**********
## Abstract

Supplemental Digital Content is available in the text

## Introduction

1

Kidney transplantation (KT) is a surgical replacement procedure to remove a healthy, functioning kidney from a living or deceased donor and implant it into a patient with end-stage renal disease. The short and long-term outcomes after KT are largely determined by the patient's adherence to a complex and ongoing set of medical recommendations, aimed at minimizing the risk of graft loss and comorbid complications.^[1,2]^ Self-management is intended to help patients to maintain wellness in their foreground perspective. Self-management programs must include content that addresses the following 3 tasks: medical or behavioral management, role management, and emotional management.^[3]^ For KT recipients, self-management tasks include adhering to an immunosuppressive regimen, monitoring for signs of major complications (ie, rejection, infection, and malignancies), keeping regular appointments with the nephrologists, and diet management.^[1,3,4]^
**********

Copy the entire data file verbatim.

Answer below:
## Abstract

Supplemental Digital Content is available in the text

## Introduction

1

Kidney transplantation (KT) is a surgical replacement procedure to remove a healthy, functioning kidney from a living or deceased donor and implant it into a patient with end-stage renal disease. The short and long-term outcomes after KT are largely determined by the patient's adherence to a complex and ongoing set of medical recommendations, aimed at minimizing the risk of graft loss and comorbid complications.^[1,2]^ Self-management is intended to help patients to maintain wellness in their foreground perspective. Self-management programs must include content that addresses the following 3 tasks: medical or behavioral management, role management, and emotional management.^[3]^ For KT recipients, self-management tasks include adhering to an immunosuppressive regimen, monitoring for signs of major complications (ie, rejection, infection, and malignancies), keeping regular appointments with the nephrologists, and diet management.^[1,3,4]^